Making Change Happen
Part of the InTeGrate University of South Dakota Program Model
High-Level Project Timeline
Year 1, Summer 2015
- Faculty members participated in full day workshop at Ponca State Park in May.
- Faculty completed report including revised syllabi of proposed course changes in August.
Year 1, Fall 2015 and Spring 2016
- Faculty implemented program into respective classes.
- Faculty participated in periodic brown bag lunch meetings, as available, to discuss project progress.
Year 2, Summer 2016
- Faculty members participated in a half-day workshop at USD to reflect on the project in May.
- Faculty members continuing the project plan for upcoming academic year in August.
Key Aspects of the Program
When we began to plan for the Sustainable Rivers program model, we sought out faculty who we knew had interest in the Missouri River. This resulted in a group of interested and motivated faculty willing to integrate science of the river into their non-science courses. Based on their positive feedback, we think they will continue this approach in the future. Our link with the Liberal Arts Task Force and support from the College of Arts and Sciences will hopefully allow us to continue to offer programming to additional faculty at USD. Our faculty received a stipend for their participation in the program that compensated them for time spent over the summer in making revisions to their courses to accommodate InTeGrate materials. These stipends served as an additional incentive to participate. These stipends may or may not be available to our future faculty recruits, depending on funding opportunities.
To succeed, having two team leaders that could split the tasks of managing twelve faculty was very helpful. For example, one team leader was in charge of interfacing with the Institutional Review Board (IRB) so that student data could be collected. Other duties included preparing appropriate assessment materials, sending periodic reminders to faculty to deliver pre- and post-assessments, to schedule and run informal meetings or informational workshops, and to collect, tally and analyze the assessment data. Our program had a dedicated work study student (who also completed IRB training to handle data) that helped tally the large amount of assessment data.
Inspiring the faculty to want to incorporate the science of the river into their courses is key. We managed to do this by holding a day-long workshop and field trip at nearby Ponca State Park along the Missouri River. In addition to delivering information about the InTeGrate program, InTeGrate modules, and the goals of our program, we had a guest speaker give a presentation on the scientific, historical, cultural and economic aspects of the Missouri River. The breadth of this presentation had something of interest for everyone, allowing faculty to see how they might incorporate the river into their course. We also went on a field trip to look at various features of the Missouri River: this had the most positive impact on faculty. Seeing and learning about the river inspired faculty to make changes to their courses. We hope to hold a similar type of work shop at least every two years to inspire new faculty participants and to reinvigorate continuing participants.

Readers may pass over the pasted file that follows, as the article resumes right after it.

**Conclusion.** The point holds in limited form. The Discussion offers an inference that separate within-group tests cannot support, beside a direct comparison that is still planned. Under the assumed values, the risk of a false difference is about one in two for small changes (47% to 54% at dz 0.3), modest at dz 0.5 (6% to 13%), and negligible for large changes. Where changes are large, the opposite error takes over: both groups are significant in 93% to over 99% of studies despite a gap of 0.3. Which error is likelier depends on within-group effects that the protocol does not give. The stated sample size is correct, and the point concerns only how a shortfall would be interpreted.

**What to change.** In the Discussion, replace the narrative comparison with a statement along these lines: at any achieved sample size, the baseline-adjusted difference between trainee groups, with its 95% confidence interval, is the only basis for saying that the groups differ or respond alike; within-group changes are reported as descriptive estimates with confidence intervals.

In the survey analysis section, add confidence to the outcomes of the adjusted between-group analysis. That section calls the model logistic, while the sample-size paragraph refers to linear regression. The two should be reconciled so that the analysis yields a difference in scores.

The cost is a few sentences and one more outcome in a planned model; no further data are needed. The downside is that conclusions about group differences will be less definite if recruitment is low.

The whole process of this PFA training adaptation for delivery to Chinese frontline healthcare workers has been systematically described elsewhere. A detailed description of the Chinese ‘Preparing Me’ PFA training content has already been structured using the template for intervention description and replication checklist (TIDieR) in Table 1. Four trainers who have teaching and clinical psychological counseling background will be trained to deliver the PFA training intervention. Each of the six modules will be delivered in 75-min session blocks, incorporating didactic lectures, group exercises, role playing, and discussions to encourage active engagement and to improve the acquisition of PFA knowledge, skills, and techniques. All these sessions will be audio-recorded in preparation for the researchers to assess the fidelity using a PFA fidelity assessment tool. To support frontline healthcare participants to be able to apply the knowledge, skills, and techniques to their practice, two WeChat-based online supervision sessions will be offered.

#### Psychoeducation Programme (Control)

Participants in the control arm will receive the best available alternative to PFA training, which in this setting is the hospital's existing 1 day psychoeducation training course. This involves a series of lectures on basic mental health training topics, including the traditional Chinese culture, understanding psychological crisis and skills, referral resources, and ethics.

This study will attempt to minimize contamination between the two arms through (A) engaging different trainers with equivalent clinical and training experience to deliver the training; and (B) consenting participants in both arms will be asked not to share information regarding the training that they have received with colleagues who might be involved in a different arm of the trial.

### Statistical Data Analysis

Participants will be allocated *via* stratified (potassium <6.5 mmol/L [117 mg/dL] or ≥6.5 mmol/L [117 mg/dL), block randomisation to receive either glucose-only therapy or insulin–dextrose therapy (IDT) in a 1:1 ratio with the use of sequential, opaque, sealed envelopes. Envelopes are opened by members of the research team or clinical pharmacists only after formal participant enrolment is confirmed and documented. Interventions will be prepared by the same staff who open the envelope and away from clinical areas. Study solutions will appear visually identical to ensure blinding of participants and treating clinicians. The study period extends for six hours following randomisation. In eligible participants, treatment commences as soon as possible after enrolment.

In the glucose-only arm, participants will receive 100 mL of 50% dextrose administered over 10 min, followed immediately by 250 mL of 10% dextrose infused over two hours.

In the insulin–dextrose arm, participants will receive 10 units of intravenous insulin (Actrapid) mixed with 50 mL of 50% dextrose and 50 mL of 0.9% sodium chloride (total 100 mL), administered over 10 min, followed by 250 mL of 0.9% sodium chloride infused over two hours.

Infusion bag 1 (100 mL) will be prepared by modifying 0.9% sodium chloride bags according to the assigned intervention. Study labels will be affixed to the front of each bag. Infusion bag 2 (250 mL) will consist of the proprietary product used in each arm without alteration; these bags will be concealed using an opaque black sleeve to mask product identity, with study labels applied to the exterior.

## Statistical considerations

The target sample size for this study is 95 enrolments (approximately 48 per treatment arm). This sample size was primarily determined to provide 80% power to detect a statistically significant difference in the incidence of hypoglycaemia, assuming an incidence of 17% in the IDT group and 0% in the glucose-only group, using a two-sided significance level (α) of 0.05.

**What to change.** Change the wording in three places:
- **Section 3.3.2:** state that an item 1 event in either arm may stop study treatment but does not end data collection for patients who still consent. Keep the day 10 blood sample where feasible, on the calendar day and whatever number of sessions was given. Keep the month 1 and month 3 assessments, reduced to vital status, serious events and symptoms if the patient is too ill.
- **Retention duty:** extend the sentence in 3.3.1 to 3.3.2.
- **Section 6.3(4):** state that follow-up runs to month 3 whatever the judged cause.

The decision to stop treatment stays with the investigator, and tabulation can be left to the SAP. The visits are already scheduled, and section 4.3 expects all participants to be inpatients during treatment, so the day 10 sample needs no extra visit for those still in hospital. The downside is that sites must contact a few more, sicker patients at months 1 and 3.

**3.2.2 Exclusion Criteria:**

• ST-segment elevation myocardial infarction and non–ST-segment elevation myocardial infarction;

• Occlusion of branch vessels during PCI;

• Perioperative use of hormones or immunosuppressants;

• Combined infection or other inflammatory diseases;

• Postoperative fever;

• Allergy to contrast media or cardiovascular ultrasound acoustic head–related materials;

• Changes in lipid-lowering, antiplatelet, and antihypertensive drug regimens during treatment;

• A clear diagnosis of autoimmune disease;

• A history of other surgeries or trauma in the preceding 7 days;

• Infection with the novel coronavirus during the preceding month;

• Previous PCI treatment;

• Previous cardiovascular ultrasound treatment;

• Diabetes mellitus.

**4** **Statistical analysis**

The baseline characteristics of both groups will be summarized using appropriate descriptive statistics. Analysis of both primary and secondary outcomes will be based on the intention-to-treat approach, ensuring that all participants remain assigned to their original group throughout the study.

During the semester, we held brown bag lunch meetings so that the faculty could gather, ask questions, and share their experiences with the other faculty. A regular meeting of the faculty helps to build a sense of community. We hope that faculty who have participated in the Sustainable Rivers program model will serve as advocates in their respective departments to help recruit interested faculty in the future.
USD has majors in both earth sciences and sustainability. The sustainability major is relatively new (2012) and is interdisciplinary. Combined, these programs serve approximately 50 majors. USD also houses the Missouri River Institute (MRI), a consortium of faculty who conduct research on Missouri River related issues. Faculty associated with the Institute are primarily in the sciences, but social science faculty also participate. This project uses the faculty connections within the Institute to promote earth science and sustainability issues – as related to the river – in their classes. The MRI sponsors an interdisciplinary course taught by Earth Science and Biology faculty called Introduction to River Studies that focuses on the ecology, geology, and cultural resources of the Missouri River. This course was one of the classes on campus altered to incorporate InTeGrate modules into the curriculum.
Even though we are employing place-based learning that focuses on a regionally relevant topic, many of the issues facing those who live and rely upon the Missouri River are shared by others who live by and value other rivers in the United States. Therefore, we envision that this program could be utilized by many other colleges and universities.